Laurie assumes the grunting phone call to be a practical joke, but sends the kids to bed and heads across the street to investigate anyway. She finds the corpses of her friends in various poses, and then Michael surprises her with a knife. He only gets her sleeve, though; she escapes by throwing herself down the stairs. She runs back to the other house, and stabs him in the neck with a knitting needle when he chases her. She goes upstairs to check on the kids, but Michael gets up to follow. The kids hide again while she gets Michael’s hand caught in a closet door, steals his knife, and stabs him one more time. Then she lets the kids out and tells them to run for help.
They run into the street and find Loomis, who has been searching the town all this time. He rushes into the house to put several bullets into Michael, who has risen yet again to try and strangle Laurie. Michael falls over a railing and presumably dies, but a missing corpse and an obscene number of sequels (seven and counting) seem to indicate otherwise.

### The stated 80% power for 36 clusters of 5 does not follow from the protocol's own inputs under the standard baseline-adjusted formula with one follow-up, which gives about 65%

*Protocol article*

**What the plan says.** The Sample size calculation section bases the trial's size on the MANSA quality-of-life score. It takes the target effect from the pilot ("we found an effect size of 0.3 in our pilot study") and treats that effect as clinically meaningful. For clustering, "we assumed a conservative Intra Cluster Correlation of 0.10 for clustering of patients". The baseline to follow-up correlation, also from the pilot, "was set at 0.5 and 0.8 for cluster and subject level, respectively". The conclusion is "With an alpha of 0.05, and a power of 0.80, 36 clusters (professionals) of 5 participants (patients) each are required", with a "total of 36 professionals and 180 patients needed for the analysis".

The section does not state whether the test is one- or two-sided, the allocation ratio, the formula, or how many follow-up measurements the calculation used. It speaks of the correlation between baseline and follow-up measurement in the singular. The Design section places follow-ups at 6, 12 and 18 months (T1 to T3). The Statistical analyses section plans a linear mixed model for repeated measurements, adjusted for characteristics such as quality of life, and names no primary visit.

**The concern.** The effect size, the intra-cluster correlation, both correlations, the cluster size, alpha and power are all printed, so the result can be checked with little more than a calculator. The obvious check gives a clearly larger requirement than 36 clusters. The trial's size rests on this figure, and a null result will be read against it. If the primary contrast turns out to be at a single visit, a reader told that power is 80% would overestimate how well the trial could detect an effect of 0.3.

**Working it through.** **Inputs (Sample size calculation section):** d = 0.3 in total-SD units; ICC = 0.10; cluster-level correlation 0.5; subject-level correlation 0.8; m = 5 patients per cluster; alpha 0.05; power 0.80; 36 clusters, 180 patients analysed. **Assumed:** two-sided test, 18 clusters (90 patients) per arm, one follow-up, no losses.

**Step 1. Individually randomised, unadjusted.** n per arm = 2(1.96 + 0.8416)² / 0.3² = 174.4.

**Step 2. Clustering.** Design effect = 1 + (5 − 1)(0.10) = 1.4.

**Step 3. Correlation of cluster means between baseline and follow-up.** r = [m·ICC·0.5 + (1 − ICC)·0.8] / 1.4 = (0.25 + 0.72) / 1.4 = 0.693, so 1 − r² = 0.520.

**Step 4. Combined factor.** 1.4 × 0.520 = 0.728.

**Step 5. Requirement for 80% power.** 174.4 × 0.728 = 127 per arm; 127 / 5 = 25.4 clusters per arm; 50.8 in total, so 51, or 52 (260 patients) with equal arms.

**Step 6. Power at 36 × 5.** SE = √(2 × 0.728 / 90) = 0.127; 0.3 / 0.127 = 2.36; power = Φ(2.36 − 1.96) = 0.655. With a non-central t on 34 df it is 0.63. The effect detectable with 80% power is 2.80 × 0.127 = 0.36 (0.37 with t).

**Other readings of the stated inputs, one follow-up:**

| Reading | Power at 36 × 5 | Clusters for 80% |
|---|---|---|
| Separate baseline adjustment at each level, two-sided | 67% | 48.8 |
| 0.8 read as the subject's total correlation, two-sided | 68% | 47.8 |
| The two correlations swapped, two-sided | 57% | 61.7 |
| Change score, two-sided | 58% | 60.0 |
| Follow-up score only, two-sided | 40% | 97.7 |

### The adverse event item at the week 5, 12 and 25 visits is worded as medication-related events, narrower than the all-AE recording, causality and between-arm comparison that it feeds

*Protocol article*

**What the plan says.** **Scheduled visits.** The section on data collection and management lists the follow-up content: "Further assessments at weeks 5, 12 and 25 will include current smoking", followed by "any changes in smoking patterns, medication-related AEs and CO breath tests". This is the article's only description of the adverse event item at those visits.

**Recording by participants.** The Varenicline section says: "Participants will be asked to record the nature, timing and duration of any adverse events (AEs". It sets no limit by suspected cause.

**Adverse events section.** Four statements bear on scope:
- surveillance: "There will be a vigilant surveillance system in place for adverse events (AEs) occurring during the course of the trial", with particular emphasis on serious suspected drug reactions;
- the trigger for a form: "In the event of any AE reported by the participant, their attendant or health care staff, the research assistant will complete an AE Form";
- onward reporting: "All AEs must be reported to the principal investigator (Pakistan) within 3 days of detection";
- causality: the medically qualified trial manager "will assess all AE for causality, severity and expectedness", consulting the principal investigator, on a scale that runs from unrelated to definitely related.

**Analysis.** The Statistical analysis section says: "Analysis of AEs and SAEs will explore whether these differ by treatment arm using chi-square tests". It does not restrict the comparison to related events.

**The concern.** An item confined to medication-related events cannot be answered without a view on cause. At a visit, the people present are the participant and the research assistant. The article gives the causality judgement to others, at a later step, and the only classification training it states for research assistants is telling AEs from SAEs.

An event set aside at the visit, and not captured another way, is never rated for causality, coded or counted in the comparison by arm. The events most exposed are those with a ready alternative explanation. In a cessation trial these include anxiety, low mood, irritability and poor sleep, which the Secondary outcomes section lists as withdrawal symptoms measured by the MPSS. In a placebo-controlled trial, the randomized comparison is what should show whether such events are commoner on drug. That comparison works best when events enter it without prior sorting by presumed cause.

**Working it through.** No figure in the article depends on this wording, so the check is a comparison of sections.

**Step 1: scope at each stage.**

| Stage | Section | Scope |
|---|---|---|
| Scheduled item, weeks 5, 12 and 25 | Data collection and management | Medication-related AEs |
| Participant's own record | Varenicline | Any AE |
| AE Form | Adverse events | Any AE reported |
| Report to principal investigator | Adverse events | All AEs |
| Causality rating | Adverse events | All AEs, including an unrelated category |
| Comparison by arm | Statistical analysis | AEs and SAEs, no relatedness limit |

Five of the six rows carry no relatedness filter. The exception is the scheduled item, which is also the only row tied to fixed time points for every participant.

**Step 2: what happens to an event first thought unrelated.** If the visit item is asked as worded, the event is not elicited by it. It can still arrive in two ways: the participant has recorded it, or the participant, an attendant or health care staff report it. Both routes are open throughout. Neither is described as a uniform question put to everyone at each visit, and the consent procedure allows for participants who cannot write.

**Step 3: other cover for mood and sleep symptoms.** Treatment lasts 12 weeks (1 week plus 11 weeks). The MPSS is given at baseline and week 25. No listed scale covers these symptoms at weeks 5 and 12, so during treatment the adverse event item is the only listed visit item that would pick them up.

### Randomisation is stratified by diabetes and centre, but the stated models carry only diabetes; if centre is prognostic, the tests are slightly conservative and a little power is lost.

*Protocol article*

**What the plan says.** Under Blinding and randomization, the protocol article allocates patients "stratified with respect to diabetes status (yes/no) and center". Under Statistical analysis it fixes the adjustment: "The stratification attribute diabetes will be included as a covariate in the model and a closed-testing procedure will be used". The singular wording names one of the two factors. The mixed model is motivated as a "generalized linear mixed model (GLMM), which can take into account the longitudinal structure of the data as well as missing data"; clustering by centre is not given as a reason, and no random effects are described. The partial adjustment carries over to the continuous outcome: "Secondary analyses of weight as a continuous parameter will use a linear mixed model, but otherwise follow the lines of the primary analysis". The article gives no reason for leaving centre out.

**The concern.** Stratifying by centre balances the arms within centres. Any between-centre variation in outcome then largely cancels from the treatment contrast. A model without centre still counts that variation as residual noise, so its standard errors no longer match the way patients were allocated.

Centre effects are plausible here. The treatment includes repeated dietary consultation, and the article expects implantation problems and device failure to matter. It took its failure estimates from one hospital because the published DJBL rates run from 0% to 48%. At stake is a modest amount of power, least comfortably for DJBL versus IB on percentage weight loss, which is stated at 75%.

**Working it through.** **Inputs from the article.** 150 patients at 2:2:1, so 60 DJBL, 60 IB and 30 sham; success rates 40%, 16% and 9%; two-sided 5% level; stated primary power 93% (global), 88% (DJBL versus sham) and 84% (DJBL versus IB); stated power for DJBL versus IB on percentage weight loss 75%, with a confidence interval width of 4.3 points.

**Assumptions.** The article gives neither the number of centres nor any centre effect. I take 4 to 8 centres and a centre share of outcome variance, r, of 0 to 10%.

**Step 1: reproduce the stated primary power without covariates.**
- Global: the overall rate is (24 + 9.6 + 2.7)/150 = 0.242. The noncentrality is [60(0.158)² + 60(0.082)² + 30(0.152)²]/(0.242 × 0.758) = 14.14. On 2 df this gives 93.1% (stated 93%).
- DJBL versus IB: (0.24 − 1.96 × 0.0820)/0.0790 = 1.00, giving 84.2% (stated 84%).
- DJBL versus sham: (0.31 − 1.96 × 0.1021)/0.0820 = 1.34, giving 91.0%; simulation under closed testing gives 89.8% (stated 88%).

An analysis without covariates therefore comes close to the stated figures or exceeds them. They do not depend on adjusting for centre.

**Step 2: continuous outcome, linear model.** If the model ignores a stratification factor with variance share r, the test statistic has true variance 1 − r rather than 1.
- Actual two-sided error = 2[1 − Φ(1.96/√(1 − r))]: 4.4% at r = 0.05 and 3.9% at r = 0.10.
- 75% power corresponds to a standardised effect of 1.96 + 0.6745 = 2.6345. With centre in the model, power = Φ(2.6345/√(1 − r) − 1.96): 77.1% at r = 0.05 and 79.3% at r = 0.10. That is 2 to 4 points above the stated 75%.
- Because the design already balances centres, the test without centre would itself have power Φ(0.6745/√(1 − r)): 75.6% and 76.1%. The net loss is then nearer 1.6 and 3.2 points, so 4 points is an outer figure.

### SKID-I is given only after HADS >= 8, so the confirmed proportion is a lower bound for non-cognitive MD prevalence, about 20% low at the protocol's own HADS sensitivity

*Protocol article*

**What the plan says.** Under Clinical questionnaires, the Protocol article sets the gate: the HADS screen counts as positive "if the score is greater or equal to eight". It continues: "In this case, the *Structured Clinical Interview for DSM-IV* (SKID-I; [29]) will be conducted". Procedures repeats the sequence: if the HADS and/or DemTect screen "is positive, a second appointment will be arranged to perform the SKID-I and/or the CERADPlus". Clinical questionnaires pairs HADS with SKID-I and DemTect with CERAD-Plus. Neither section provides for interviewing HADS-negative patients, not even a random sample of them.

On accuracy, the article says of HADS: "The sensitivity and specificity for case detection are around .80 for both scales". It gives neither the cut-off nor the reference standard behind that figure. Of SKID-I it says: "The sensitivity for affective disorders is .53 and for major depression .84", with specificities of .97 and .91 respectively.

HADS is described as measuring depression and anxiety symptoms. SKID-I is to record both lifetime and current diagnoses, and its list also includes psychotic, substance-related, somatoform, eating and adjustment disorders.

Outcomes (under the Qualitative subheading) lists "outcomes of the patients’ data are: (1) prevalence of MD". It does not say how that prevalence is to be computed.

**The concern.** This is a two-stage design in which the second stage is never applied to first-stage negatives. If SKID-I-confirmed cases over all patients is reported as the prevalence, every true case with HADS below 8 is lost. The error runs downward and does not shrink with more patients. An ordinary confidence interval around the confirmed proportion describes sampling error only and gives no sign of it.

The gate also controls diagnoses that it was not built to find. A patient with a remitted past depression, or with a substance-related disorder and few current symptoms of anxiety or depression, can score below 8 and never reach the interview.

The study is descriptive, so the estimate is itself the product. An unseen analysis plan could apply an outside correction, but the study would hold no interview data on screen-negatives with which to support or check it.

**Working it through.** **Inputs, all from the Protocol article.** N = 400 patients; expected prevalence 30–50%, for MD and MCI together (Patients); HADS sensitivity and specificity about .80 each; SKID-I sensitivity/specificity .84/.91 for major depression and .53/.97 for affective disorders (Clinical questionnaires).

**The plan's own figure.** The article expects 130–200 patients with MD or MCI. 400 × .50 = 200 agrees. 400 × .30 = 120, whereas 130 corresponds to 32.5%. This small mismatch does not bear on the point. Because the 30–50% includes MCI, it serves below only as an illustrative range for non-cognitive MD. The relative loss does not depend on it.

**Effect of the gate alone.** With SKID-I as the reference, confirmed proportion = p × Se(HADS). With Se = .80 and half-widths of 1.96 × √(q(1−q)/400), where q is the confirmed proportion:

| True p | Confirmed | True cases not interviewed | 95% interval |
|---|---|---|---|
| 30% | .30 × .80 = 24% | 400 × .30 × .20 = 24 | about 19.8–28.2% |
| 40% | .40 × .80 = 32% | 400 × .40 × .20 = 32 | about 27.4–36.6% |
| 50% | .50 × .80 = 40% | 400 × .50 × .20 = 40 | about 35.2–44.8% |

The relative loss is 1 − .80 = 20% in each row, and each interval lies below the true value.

Halloween is an effective, competently made film. It’s a little slow by contemporary standards, and the arbitrary, repetitive soundtrack can get annoying, but it works because it draws us in with a fairly interesting and reasonably realistic slice of small-town life before it starts stretching its credibility with the inexplicably unkillable antagonist. Many people consider this movie to be the first slasher film of any quality ever made (and, if you choose to ignore the prior existence of Alfred Hitchcock’s Psycho and the original version of Black Christmas, I guess they’re right). If you like being frightened and have the patience for one of the earliest, most bloodless examples of the slasher genre, you’ll probably enjoy it.